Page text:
When insurers are slow to pay; Do credit cards improve collections? Drawing a restrictive covenant; Marketing to price-shoppers; Staff evaluations in a one-doctor office; When you need a bigger office; Scale back on professional dues? Make it easy for patients to find you; Covering all bases in your office manual
Q: At what point should my office resubmit a claim that appears to be delayed or lost? Thirty days? Sixty days? Should we call the carrier first or simply mail another copy?
A: Check each plan's provider manual before you do anything. Most contain information about how quickly to expect reimbursement and instructions for dealing with late payments.
If there are no instructions, call the insurer after about 30 days. The claims examiner may be able to process a delayed claim right away, allow you to fax a lost claim directly to her, or tell you why the claim hasn't been processed. Never remail a claim unless the carrier asks you to. It could lead to your being paid twiceand that could lead to an accusation of insurance fraud.
Q: Would allowing patients to pay mailed invoices by credit card improve collections or cheapen my services in the minds of patients?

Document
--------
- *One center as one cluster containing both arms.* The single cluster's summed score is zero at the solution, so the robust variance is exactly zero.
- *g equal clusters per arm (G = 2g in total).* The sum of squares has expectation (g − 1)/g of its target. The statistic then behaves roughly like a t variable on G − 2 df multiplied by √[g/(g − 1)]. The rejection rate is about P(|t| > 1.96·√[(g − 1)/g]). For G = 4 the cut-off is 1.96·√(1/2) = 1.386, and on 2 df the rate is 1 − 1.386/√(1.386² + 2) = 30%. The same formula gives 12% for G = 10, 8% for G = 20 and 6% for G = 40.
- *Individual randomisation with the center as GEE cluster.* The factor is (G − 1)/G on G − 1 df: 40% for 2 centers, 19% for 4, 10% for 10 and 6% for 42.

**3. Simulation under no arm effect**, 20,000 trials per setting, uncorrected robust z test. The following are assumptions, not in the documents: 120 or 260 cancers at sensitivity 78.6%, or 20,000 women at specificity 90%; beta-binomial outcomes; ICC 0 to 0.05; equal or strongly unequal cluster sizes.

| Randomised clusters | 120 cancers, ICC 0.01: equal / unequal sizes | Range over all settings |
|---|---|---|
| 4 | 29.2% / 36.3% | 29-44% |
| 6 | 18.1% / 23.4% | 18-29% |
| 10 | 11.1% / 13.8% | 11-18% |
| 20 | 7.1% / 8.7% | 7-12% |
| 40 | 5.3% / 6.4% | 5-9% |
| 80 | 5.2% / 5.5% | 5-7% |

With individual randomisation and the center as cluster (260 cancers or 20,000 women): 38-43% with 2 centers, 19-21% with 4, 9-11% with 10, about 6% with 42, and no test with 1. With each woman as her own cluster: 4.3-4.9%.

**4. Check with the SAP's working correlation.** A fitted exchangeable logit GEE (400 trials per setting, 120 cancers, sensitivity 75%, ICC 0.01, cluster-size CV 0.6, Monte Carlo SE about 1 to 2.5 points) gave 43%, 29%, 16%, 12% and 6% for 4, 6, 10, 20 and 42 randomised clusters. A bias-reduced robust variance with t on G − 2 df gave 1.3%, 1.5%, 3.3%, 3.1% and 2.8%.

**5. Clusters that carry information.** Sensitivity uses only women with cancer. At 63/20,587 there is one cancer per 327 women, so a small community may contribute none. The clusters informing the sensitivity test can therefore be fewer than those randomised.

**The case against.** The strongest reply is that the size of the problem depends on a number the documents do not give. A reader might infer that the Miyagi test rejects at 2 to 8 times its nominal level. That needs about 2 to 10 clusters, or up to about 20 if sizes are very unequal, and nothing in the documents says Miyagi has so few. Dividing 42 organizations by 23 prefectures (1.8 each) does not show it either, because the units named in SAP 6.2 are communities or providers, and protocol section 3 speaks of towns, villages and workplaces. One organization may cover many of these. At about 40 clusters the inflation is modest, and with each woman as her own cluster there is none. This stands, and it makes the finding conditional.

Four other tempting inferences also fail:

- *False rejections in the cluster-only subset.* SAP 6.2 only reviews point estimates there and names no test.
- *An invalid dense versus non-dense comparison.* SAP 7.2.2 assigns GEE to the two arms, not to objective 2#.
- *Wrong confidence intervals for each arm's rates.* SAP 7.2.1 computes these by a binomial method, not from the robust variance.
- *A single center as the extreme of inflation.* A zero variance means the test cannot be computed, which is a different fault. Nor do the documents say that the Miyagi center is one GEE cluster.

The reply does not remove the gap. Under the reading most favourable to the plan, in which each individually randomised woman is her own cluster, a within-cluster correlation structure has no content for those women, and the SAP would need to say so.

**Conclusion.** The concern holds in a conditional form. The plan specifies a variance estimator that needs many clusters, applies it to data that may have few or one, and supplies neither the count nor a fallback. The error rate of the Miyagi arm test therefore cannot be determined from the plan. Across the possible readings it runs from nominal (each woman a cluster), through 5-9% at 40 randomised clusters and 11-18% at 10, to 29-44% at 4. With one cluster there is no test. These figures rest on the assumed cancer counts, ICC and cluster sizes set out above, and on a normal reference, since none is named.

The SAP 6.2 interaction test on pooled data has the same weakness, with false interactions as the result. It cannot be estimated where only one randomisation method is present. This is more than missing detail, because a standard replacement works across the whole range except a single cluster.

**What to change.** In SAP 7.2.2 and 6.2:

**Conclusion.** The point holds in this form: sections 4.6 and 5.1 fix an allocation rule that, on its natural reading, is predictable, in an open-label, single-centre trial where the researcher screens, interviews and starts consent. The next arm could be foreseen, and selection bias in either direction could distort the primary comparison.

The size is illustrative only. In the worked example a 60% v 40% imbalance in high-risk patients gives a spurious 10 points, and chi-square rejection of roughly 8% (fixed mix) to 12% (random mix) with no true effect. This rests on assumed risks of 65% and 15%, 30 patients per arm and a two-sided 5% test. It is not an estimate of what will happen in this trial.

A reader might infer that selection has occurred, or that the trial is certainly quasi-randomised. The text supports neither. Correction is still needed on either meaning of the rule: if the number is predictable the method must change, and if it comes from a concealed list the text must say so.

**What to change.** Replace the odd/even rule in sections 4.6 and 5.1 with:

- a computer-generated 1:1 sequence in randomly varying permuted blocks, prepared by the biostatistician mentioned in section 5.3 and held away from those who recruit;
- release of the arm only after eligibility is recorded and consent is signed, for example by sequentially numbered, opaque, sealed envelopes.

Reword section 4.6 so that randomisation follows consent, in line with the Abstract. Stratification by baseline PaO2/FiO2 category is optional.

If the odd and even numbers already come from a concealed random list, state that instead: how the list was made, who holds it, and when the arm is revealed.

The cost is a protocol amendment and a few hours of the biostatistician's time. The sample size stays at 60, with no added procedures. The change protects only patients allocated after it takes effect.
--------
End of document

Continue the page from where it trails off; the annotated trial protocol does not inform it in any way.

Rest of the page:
A: It will improve collections by making it easier for patients to pay. It will also shift the burden of collections to the credit card company. You should allow credit card payments at the time of service, too.
Just be aware that banks typically charge a 2 to 3 percent administrative fee for each transaction, so shop around for the best deal. If your collection rate is already 95 percent or greater, the administrative fee could wipe out any benefits credit cards bring.
Q: A young doctor will soon join me as a salaried associate with the expectation that she'll buy into the practice in two years. But in the event that things don't work out well between us, I'm including a restrictive covenant in her employment agreement. How specific should I be when drawing the boundary? How far should the restriction extend?